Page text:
Probably the two best virtualization systems are VMWare's Workstation and Oracle's Virtual Box. I use both and I have to give the nod to Workstation as easier to use and more glitch-free, but since Oracle bought Sun Microsystems a few years ago (and its Virtual Box), Virtual Box has been getting better and better.
A big difference between the two is price. VMWare's Workstaion is about $180 and Oracle's Virtual Box is free. Can't beat that price!
Remember, like BackTrack, you can log in as "root" with a password of "toor". Then, type "startx" to start the X-Windows system.
There are three primary disadvantages of using a VM. First, resource usage. Running a VM requires additional RAM to run well. It will run in 4 GB, but slowly. I recommend 8 GB as a minimum.
Second, to do wireless hacking from a VM, you will need an external wireless card. In reality, to do effective wireless hacking, you will need an aircrack-ng-compatible wireless card, so if you choose the VM route, make certain to buy an aircrack-ng compatible wireless card.
Third, the virtualization system adds an additional level of complexity that can prove daunting to the beginner.
The other option is to install it as a dual boot system. To do so, first, change the boot sequence on your system to boot first from your DVD/CD drive. Then, you can simply boot Kali from the DVD you burned from the ISO image you downloaded.
Once it boots, you then click on the install Kali icon in the upper left-hand corner. The install wizard will walk you through the steps to partition your hard drive so that you can have two or more operating systems on the hard drive and simply boot into which ever one you please.
The advantages of a dual boot system are multi-fold. First, Kali will run faster with less resources. Two, you will NOT need an additional wireless card (but it is still recommended). Third, you will not have the additional complexities of working in a VM.
Once we have Kali installed, you can see that it looks similar to BackTrack with the same background and logo. Also, unlike BackTrack, you don't have the choice of interfaces.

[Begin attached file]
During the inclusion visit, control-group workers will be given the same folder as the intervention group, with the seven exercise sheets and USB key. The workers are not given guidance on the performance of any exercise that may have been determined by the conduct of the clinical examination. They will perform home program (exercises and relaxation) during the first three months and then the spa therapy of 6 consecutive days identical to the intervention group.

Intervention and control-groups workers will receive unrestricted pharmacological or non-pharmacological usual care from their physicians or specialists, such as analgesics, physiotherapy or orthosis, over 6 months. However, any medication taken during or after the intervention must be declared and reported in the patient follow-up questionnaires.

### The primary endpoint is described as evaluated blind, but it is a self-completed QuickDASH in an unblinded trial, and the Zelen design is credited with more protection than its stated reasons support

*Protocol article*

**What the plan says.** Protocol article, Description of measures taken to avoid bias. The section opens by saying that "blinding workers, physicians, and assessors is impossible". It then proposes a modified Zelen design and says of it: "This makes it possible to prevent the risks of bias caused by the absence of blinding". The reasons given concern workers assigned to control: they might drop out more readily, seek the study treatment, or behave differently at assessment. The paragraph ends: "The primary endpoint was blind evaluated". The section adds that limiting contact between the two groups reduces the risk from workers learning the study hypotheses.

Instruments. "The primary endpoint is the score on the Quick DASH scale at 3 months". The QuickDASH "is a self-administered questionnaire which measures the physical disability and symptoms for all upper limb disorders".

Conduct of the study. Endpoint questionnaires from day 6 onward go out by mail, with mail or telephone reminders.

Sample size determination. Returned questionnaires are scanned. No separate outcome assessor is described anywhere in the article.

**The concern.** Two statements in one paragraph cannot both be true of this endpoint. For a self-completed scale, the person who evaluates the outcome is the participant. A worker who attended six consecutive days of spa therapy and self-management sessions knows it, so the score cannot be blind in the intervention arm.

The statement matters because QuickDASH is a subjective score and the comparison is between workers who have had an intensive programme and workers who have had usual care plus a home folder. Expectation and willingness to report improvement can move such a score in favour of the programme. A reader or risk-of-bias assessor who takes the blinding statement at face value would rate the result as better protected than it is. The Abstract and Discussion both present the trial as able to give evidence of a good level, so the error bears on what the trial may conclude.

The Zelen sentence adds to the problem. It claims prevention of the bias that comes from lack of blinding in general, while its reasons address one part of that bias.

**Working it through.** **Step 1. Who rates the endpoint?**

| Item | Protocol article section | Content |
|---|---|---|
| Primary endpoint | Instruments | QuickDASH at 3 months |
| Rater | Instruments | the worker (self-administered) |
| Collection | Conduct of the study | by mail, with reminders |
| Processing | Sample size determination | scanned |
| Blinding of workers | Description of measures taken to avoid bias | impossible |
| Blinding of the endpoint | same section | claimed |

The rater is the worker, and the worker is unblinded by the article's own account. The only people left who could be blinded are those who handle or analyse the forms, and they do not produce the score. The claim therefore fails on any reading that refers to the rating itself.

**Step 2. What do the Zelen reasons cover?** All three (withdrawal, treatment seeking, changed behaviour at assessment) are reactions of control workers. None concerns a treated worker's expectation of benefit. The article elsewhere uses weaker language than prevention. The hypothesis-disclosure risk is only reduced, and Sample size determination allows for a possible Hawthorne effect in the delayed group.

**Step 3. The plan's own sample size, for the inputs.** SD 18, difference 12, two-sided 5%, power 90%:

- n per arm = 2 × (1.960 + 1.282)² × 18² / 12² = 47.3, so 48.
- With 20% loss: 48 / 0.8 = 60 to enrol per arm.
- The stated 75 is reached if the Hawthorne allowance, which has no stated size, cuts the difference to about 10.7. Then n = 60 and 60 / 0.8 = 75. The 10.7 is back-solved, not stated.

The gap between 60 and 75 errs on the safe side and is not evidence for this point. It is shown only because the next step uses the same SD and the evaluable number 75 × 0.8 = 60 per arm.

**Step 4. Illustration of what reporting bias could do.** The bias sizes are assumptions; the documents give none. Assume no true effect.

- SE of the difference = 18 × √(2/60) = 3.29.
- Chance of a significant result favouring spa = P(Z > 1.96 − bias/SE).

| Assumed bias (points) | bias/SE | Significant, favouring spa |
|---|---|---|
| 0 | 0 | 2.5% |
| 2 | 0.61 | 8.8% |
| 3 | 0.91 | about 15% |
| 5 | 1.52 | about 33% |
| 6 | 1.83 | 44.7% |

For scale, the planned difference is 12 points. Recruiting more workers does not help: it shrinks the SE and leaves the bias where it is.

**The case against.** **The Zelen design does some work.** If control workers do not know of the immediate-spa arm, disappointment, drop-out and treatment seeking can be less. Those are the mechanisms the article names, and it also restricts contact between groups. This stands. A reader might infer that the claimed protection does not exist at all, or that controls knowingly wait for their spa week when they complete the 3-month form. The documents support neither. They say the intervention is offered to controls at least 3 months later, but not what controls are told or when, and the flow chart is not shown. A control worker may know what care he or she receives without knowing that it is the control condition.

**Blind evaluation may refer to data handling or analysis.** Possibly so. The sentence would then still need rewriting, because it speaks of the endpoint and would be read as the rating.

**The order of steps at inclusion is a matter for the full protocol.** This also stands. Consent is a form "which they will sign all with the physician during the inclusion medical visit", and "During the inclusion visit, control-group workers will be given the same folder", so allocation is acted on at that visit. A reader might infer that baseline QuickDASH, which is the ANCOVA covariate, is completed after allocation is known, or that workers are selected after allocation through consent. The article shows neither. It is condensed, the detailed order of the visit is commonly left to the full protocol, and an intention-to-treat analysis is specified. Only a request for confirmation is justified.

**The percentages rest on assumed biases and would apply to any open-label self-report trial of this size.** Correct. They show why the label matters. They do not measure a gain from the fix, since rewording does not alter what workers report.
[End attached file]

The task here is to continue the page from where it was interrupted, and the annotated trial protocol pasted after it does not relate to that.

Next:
The only interface Kali offers is the ever popular GNOME interface (I prefer KDE, but I will now be working in GNOME in Kali). Of course, you can download the KDE interface if you prefer and install and run it.
If you have used another Linux distribution with the GNOME interface, the pull-down menus at the top of the desktop will be familiar to you.
The applications menu to the very far left is the one we are most interested in. When we pull it down, you can see the "Kali Linux" menu about midway down. That is where we will start most of our hacks (remember, though, that one of the advantages of Kali is that we can invoke any tool from any directory from the terminal, so that menu system will be less necessary).
Just like BackTrack, it then subdivides our hacking tools into various categories.
One of the many things that the folks at Offensive Security added to Kali was a "Top Ten Security Tools" menu. As you can see below, this includes some of my favorite tools such as nmap, Metasploit, sqlmap, Wireshark, and aircrack-ng among others.
Keep coming back, my apprentice hackers, as we explore further the nefarious capabilities of Kali!